Howling mode

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evildrome
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Howling mode

Post by evildrome » Fri Jan 30, 2004 12:52 am

Hi All,

I'm normally in the triangle Lockwood thread but I thought I'd start a new thread for this.

Today I continued to try to get my square jet working. I got some popping & banging as usual & had to give up in the end as the hairdryer (my wifes!!) ingested some blue exhaust flames which re-arranged the plastic fan blades to their detriment.

Now... before that happened I managed to get a mode of combustion I have not seen (or heard of) before. The noise produced was like a high pitched screaming, nothing like Lockwoods I've heard in videos. At a guess I'd say the pitch was maybe 4 times that of Chris' triangle Lockwood. It was bloody loud too but not as loud as the popping & banging.

There was a very focused blue flame coming from the exhaust & I could see dust from my firebricks dancing on the test rig, obviously being vibrated very fast at a short amplitude.

I actually think it was serendipitous. The hairdryer was set on low speed initially. As it ingested the hot exhaust it softened the fan causing it to flatten & speed up. Then I got this howling/screaming mode. It probably wouldn't have happened without the dryer 'modification' :)

I could keep this mode running for as long as I used the dryer but it was not self sustaining. I felt that it 'wanted' to though when I took the dryer away.

Has anyone else had a valveless run this way?


Cheers,

Wilson.

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Post by resosys » Fri Jan 30, 2004 1:11 am

It sounds to me like it was starting to resonate.

How long is your tailpipe?

In my experience, with the air flowing, the engines tend to pop and growl a lot. When you hear a distinct change in pitch, chances are it's resonating at some level.

The triangle video clips are not a good representation of the sounds that happen since the engine was already very hot and was almost resonating with the air wand blowing. Once the spark plug mount tore open on the combustion chamber, it was getting more air and stayed running without the starting air. I was also tweaking the fuel level at the tank to get it to run.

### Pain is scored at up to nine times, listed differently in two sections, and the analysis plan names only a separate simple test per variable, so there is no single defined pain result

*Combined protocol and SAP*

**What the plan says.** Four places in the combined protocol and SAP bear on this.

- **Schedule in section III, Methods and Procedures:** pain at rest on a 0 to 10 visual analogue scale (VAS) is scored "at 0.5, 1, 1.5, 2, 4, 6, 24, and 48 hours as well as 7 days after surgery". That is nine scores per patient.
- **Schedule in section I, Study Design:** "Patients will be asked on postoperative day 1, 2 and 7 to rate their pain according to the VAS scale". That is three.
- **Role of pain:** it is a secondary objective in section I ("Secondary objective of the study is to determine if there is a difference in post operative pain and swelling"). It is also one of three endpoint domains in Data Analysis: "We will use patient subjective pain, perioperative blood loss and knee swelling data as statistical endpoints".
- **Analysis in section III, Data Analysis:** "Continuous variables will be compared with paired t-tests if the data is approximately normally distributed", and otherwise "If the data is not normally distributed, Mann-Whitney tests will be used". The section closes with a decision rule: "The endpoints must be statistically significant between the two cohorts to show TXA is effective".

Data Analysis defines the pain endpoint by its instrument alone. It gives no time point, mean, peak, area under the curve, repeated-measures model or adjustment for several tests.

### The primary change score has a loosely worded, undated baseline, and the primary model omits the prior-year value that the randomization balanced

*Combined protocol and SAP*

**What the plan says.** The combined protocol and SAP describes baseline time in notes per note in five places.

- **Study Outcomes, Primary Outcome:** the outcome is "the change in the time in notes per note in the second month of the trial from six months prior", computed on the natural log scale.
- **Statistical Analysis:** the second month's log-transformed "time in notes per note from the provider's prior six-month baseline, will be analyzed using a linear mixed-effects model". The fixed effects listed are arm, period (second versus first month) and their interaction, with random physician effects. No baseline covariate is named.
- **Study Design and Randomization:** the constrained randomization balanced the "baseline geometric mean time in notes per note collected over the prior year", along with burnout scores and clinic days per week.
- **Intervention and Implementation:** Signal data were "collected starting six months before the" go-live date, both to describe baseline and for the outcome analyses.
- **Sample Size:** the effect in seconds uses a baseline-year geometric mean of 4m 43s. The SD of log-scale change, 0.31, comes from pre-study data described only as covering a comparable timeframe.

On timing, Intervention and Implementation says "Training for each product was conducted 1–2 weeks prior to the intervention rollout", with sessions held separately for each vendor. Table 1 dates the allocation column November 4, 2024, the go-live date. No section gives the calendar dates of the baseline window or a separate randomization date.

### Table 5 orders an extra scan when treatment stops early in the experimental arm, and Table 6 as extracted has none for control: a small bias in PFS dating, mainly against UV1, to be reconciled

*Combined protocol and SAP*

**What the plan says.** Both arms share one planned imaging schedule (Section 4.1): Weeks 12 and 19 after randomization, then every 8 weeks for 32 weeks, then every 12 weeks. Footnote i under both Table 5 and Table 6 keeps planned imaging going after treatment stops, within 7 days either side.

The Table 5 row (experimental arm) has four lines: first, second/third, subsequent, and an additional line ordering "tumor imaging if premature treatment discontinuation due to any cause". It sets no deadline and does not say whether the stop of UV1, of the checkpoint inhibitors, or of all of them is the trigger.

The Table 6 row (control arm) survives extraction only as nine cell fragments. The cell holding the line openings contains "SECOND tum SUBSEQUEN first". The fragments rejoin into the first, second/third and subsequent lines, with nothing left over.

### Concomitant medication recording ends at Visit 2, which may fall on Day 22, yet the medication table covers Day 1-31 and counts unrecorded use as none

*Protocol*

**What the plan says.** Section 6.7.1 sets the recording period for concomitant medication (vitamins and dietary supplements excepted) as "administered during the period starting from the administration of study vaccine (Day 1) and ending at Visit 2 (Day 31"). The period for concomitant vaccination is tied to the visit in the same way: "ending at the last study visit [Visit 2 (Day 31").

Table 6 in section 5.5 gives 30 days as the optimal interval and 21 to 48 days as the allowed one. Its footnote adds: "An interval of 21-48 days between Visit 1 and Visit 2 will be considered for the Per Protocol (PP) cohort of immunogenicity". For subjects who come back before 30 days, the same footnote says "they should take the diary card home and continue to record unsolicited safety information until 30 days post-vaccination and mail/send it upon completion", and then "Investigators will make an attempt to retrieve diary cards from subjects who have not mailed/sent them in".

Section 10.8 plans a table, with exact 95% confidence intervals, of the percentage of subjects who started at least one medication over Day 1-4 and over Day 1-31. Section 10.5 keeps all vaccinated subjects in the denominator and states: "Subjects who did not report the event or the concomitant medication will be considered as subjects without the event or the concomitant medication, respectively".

I'd say you are very close. It's a small engine and it'll probably be harder to get running.

Chris

evildrome
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Post by evildrome » Fri Jan 30, 2004 9:51 am

Chris,

I'll try & get some video of this happening. A picture of my jet is in the last message of the triangle Lockwood thread.

Cheers,

Wilson.

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Post by mk » Fri Jan 30, 2004 8:52 pm

evildrome wrote:Has anyone else had a valveless run this way?
I'm having exactly the same problem.

Take a look at "small lockwood - propane injection problems?".

I'm using a hot-air gun (it delivers hoter air than a hair-dryer) for delivering air. As long as air is forced to flow trough the pj it produces a this constant high singing sound (after some bangs at the beginning of the starting procedure) and the conical blue flame at the exhaust. I found out that it is a small, high frequenzy pulsating combustion, because an unconstant airflow from the combustion chamber is getting back through the intake (against forced airflow[!], thats why your hair-dryer melted). If I take this starting-air source away, my engine doesn't want to run (just a constant burning inside cc at injector outlet). Actually I have a needle valve assembled between the propane bottle and the engine, but tomorrow I'll try without this valve. I just hope that temperatures around 0°C aren't to cold for good propane flow.

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Post by evildrome » Fri Jan 30, 2004 10:13 pm

Hi MK,

My propane supply is in the same position as yours (III).

I am beginning to think that my CC is not large enough. I have built a square section PJ with flat ends. The volume of the square is less than that had I made it circular. Flat ends also lessen the volume.

There is a picture of my PJ in page 6 of the triangle Lockwood thread.

Do you have a picture of yours? We really should try & get video with sound of this singing mode of combustion.

Cheers,

Wilson.

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Post by resosys » Fri Jan 30, 2004 10:45 pm

evildrome wrote:We really should try & get video with sound of this singing mode of combustion.
Certainly get video and audio of all of it. I think I better understand the "singing mode" reference now. In the image below, the engine wasn't running yet and the flames were shooting out of the tailpipe in a conical shape. Is this what you are experiencing?

If so, how are you applying air to the intake?

I've found that when it's in this mode, there is too much air being forced into the intake. I've had good luck backing the air supply away from the mouth. We've also had good luck "popping" the starting air on and off.

Our normal starting procedure is to flood the engine with propane, then hit the spark and pop the starting air on. The rush of fresh air creates the correct mixture at the spark plug and there is a large bang, due to the massive amount of propane in the engine. The bang seems to help get things going, causing pressure waves to go to the right places.